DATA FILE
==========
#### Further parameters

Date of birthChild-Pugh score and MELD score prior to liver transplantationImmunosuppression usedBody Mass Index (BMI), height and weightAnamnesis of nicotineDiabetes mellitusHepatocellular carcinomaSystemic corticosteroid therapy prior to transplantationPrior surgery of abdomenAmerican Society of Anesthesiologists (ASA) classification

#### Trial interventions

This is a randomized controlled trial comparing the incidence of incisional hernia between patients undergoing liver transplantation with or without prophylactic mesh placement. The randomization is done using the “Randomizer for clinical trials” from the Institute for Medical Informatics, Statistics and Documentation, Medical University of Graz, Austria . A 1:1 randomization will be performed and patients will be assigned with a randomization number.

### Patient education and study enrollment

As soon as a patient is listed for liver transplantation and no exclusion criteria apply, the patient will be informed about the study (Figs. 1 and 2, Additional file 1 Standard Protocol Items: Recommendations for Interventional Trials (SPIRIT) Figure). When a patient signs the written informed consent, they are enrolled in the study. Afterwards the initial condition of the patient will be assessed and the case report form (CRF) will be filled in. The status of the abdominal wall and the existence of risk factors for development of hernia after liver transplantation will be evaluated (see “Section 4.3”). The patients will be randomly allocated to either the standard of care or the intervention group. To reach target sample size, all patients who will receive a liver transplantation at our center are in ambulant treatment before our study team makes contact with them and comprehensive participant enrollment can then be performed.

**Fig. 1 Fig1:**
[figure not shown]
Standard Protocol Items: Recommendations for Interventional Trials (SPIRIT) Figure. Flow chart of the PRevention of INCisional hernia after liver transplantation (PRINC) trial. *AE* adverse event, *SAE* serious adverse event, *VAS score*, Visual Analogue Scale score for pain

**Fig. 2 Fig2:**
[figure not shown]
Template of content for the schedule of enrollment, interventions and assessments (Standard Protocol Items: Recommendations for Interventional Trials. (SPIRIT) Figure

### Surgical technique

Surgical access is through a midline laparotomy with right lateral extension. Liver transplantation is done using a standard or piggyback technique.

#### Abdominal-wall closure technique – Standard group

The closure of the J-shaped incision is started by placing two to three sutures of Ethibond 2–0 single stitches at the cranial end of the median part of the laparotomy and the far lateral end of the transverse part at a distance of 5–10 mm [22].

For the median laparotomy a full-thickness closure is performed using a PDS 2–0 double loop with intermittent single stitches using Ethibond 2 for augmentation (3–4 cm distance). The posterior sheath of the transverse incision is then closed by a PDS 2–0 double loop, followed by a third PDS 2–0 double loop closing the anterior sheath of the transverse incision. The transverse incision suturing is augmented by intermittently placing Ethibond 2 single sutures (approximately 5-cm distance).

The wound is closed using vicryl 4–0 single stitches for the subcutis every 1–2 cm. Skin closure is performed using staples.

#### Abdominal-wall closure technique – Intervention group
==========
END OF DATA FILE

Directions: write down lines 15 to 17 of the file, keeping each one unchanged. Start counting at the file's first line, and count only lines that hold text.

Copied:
#### Abdominal-wall closure technique – Standard group

The closure of the J-shaped incision is started by placing two to three sutures of Ethibond 2–0 single stitches at the cranial end of the median part of the laparotomy and the far lateral end of the transverse part at a distance of 5–10 mm [22].

For the median laparotomy a full-thickness closure is performed using a PDS 2–0 double loop with intermittent single stitches using Ethibond 2 for augmentation (3–4 cm distance). The posterior sheath of the transverse incision is then closed by a PDS 2–0 double loop, followed by a third PDS 2–0 double loop closing the anterior sheath of the transverse incision. The transverse incision suturing is augmented by intermittently placing Ethibond 2 single sutures (approximately 5-cm distance).